The Gotland Memorial Stones

Before the year 400, the Pagan people of the Baltic island of Gotland, now part of Sweden, set up unhewn stone slabs, without, as far as is known, sculpture or other ornament. Around the year 400, however, there was a change, and people began to set up larger and more ornate stones. These were generally rectangular in shape, with painted images and symbols. Further progression in stone design produced monuments with horseshoe-shaped tops, and interlace pattern around the edges, in the manner of later Pictish cross-slabs. These date from the sixth century onwards. Prominent on many Gotland stones is the disc or wheel. Some depict it in the form of a dynamic whirling pattern, as on the stone from Sanda illustrated here, while others arc more wheel-like. The Sanda disc is composed of eight light crescents interspersed with eight others made from alternate light and dark triangles. Other discs are divided into four by lines or spirals. The pattern on stones from

Opposite: Gotland memorial stones. Centre: a painted stone from Sanda, whose roundel occupies the same place as the wheel-cross on comparable Christian stones.

Left (descending): border from Hablingo Havor; border from Vallstena; roundel from Vallstena; roundel from Hablingo Havor.

Right (descending): border from Hablingo Havor; border from Larbro St Hammers; roundels from Vâstkûnde Bjôrkome.

Martebo, Vallstcna and Vastkunde Bjorkomc have clear affinities with the sunwheel and the Celtic Cross. An alternative form is the knot-wheel, such as that on a stone from Hablingo Havor, examples of which arc found on later runcstones and Celtic Crosses. The position of the centres of the spirals and the 'holes' in the knot of the knotwheel are identical with the holes, real or inferred, that are the characteristic of the design of Celtic Crosses. Furthermore, the position of the disc on the Gotland stones is identical with that of the wheel-cross on early Celtic cross-slabs. The meaning of these stylistic concurrences between the Baltic and the British Isles has yet to be determined.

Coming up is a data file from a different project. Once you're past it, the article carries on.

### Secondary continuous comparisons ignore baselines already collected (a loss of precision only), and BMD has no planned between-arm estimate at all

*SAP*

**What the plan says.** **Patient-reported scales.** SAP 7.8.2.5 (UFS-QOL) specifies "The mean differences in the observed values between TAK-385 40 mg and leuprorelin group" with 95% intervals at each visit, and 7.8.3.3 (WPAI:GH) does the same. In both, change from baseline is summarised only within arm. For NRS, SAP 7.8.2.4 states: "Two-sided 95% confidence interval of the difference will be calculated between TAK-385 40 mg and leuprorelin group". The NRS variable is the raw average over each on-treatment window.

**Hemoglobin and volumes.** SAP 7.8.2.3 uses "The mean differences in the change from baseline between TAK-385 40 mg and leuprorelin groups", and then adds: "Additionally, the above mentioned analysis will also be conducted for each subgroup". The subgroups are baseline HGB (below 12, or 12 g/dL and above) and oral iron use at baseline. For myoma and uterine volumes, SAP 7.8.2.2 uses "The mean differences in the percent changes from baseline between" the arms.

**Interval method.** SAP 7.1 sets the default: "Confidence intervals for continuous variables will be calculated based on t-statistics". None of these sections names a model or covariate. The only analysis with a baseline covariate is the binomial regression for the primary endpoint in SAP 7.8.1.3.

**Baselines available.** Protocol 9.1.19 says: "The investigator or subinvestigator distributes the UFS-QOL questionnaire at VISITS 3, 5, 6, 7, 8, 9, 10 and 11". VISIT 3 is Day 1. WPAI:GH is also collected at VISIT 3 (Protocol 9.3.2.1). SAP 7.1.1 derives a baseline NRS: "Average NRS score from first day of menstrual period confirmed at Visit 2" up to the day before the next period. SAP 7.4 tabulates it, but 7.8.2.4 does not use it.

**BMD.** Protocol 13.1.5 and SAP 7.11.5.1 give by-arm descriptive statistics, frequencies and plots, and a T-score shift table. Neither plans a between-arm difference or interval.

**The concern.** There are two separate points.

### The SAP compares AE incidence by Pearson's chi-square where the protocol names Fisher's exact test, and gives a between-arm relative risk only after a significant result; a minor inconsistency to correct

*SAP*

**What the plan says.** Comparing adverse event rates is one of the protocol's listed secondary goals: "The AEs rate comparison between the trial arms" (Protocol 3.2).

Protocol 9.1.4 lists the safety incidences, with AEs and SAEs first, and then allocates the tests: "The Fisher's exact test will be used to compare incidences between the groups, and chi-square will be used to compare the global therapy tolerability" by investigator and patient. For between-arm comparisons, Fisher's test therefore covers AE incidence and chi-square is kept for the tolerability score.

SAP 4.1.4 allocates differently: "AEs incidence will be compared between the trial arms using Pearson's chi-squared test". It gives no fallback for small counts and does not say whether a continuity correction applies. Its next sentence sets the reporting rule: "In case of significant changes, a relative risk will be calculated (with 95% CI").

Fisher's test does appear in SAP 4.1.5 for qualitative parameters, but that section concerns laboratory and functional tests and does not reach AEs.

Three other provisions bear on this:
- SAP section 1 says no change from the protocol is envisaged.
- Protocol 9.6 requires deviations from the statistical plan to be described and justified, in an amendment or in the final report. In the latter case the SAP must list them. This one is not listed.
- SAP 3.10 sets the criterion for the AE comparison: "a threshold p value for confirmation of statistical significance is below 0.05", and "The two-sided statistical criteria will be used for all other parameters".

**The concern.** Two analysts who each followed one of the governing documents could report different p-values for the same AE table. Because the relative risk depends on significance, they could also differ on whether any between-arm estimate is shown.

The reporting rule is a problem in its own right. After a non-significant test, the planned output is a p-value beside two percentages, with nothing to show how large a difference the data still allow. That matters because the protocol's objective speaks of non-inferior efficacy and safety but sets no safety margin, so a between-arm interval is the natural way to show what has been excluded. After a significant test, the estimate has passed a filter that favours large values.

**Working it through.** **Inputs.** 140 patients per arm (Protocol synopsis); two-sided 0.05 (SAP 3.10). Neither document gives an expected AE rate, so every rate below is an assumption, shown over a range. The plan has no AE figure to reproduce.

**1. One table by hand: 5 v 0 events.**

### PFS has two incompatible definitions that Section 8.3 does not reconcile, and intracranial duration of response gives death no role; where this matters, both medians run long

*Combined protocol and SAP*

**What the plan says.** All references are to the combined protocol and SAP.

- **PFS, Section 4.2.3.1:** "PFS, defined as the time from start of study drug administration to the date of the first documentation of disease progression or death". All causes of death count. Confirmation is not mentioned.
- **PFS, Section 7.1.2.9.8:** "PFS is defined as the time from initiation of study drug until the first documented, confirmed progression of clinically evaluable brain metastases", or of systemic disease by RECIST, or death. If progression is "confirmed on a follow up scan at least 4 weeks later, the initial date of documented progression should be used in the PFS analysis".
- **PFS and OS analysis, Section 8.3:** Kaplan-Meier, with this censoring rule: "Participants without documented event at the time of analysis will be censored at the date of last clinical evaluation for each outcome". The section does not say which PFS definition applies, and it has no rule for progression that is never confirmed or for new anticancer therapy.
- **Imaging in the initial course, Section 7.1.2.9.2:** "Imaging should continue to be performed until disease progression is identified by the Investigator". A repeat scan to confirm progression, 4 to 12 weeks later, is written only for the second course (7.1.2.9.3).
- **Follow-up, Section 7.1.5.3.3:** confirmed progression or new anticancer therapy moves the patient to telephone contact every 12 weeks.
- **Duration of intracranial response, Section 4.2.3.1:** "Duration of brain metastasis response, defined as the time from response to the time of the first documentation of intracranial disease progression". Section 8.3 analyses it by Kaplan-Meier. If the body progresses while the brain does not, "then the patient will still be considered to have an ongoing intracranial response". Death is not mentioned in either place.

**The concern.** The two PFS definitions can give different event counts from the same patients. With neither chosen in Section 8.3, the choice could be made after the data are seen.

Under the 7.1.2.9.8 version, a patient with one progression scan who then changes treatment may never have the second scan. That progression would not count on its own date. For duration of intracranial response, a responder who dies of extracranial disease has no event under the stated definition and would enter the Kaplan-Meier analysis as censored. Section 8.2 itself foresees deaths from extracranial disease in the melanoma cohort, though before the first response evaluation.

The border ornament of Gutnish stones (see the examples on page 57) varies from running spirals through swirl-patterns to interlace identical in form to that found on Celtic artefacts. It is possible that these bordered patterns reproduce tapestry patterns in stone, for the use of tapestries and hangings in a sacred context is universal. They are known from Celtic burials as far back as the La Tene era. Surviving northern-tradition tapestries, such as the twelfth-century one from Skog church, Halsingland, Sweden, show the pantheon in iconic form. The style and content of Roman, Coptic and Byzantine tapestries may have had an influence upon northern European styles of presentation, Gutnish memorial-stones of the Sanda type, and Pictish cross-slabs, such as that at Rossie Priory in Tayside, may be images in stone of fabric sacred hangings, now lost. More enigmatic is their relationship with the much earlier Etruscan funerary stelae of Italy. Dating from the fourth century bce, these memorial stones have many pictorial themes carved within scrolled borders which artistically are close to both the Gutnish and Pictish stones.

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